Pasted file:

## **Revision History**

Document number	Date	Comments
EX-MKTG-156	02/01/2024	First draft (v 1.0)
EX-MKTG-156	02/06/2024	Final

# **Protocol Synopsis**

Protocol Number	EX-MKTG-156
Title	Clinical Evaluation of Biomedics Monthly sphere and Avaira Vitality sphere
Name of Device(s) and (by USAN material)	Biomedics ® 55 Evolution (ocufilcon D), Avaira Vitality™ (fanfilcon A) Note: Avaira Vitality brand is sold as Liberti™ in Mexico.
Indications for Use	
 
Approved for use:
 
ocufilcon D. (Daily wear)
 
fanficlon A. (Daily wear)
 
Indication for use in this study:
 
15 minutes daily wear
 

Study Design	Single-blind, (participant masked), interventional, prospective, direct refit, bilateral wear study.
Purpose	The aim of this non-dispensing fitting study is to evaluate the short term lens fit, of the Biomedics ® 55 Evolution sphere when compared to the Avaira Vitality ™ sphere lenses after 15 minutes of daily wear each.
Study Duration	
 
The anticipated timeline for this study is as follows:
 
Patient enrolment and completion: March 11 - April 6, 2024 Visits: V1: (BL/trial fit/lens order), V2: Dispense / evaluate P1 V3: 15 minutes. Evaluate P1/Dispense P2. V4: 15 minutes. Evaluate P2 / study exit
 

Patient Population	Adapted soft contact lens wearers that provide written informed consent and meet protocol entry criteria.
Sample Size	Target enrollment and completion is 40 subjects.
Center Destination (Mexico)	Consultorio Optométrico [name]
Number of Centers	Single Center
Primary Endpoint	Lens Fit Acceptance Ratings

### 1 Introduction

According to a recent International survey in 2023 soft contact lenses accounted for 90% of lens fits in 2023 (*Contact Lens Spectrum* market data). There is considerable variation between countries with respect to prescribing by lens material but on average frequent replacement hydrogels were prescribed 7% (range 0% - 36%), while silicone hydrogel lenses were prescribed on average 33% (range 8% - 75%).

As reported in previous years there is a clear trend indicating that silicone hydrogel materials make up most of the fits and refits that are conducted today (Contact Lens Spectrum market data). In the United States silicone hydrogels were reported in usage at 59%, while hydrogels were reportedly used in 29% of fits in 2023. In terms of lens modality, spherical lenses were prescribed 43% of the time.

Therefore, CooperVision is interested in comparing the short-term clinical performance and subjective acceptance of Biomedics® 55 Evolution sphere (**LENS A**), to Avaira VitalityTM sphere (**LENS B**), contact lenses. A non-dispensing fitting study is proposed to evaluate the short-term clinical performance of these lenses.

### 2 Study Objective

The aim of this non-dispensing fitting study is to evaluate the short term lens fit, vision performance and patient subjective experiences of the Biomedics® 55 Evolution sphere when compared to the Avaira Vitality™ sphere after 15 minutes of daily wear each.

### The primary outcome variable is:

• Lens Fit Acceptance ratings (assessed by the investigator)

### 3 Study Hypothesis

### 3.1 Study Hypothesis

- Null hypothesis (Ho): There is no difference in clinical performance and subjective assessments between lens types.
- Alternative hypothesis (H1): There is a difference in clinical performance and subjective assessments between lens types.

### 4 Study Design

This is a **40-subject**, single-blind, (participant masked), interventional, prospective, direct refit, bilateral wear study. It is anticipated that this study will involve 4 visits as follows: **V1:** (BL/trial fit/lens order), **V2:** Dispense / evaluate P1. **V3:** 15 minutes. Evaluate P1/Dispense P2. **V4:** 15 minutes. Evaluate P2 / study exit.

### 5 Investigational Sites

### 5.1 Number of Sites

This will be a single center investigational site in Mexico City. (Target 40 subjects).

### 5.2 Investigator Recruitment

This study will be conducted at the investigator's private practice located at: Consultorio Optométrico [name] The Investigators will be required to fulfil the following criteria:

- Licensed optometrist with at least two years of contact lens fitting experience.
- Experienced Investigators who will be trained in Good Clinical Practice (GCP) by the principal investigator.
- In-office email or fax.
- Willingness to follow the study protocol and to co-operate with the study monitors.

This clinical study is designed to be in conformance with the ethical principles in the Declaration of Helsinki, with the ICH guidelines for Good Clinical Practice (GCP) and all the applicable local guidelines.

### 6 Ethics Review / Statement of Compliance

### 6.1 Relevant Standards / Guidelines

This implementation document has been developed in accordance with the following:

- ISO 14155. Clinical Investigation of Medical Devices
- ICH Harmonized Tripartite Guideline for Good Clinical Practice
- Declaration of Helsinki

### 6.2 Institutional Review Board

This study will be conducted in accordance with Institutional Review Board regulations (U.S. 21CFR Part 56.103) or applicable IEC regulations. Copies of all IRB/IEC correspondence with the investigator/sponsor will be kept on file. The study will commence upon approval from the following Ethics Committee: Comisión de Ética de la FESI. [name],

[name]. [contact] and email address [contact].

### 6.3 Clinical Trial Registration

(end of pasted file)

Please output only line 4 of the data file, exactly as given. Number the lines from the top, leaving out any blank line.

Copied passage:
EX-MKTG-156	02/06/2024	Final